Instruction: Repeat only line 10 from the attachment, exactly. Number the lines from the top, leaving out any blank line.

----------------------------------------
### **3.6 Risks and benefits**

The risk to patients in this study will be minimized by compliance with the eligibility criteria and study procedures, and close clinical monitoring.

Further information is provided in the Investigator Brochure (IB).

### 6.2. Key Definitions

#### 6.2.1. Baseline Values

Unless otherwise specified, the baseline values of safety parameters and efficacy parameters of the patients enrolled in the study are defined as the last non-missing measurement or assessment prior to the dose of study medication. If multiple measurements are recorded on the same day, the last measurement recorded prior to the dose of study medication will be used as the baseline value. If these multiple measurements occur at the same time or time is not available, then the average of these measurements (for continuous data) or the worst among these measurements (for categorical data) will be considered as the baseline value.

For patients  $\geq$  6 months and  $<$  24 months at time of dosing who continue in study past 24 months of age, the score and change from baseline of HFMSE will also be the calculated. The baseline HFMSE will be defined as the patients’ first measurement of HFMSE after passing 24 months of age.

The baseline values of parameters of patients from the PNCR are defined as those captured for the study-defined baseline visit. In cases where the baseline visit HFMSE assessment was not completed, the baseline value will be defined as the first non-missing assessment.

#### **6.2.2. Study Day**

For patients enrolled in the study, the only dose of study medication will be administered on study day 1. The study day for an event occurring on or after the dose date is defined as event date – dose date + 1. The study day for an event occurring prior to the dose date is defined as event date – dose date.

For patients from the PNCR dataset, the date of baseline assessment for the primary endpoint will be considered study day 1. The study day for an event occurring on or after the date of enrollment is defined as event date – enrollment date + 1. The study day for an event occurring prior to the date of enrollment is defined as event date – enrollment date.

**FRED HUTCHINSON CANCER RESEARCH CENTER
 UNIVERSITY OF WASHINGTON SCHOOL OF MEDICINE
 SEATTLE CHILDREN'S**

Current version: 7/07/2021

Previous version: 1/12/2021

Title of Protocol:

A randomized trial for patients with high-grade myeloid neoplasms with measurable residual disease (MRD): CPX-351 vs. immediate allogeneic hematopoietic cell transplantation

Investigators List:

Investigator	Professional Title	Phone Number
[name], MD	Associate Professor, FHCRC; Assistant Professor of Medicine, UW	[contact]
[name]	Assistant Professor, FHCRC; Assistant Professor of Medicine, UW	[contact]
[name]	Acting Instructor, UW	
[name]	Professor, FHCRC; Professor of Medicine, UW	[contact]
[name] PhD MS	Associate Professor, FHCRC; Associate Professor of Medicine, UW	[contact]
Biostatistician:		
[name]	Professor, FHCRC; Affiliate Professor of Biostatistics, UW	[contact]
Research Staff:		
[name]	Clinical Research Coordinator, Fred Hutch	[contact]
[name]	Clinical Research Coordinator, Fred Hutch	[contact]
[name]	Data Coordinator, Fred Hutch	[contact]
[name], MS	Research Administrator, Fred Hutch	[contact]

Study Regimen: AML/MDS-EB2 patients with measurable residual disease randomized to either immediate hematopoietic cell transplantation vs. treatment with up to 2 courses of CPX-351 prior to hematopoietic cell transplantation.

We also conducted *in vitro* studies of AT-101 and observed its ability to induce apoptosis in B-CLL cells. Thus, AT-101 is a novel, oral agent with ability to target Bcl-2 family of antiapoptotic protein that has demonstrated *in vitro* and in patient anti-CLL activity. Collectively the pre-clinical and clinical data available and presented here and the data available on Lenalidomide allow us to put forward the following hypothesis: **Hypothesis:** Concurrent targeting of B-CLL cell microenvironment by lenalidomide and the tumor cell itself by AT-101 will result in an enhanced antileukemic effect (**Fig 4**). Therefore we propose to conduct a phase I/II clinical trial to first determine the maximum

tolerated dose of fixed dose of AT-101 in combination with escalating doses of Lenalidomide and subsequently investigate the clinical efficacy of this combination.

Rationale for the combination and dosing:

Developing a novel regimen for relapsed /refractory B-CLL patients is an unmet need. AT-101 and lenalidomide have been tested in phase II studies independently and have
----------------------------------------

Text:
For patients enrolled in the study, the only dose of study medication will be administered on study day 1. The study day for an event occurring on or after the dose date is defined as event date – dose date + 1. The study day for an event occurring prior to the dose date is defined as event date – dose date.